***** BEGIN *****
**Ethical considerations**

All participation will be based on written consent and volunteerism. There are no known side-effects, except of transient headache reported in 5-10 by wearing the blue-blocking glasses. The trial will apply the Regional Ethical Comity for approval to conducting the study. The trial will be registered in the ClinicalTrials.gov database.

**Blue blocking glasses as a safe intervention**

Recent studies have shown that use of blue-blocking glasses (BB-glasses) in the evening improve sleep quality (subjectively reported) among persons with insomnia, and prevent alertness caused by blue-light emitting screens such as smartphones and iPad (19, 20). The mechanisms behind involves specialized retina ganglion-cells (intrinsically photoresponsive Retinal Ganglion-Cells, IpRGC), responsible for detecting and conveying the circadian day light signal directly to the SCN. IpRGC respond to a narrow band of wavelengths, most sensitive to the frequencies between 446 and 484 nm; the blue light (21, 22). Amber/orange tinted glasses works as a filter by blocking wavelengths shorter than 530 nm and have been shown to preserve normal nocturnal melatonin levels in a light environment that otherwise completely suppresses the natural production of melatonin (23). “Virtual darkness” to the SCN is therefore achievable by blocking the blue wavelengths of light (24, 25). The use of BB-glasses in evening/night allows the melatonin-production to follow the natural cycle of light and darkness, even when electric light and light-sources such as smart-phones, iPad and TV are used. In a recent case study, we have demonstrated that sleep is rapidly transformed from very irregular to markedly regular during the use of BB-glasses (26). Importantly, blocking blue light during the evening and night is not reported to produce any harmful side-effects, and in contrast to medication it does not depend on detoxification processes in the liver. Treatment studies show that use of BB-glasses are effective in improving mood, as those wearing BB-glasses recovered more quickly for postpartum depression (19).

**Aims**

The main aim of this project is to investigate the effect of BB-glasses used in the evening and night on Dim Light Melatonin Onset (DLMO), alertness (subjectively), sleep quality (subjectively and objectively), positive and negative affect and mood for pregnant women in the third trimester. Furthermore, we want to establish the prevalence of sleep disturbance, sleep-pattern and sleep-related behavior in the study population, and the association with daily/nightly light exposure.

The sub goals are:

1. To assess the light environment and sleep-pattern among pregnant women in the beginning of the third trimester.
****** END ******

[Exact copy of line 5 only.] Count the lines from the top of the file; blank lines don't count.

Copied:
**Aims**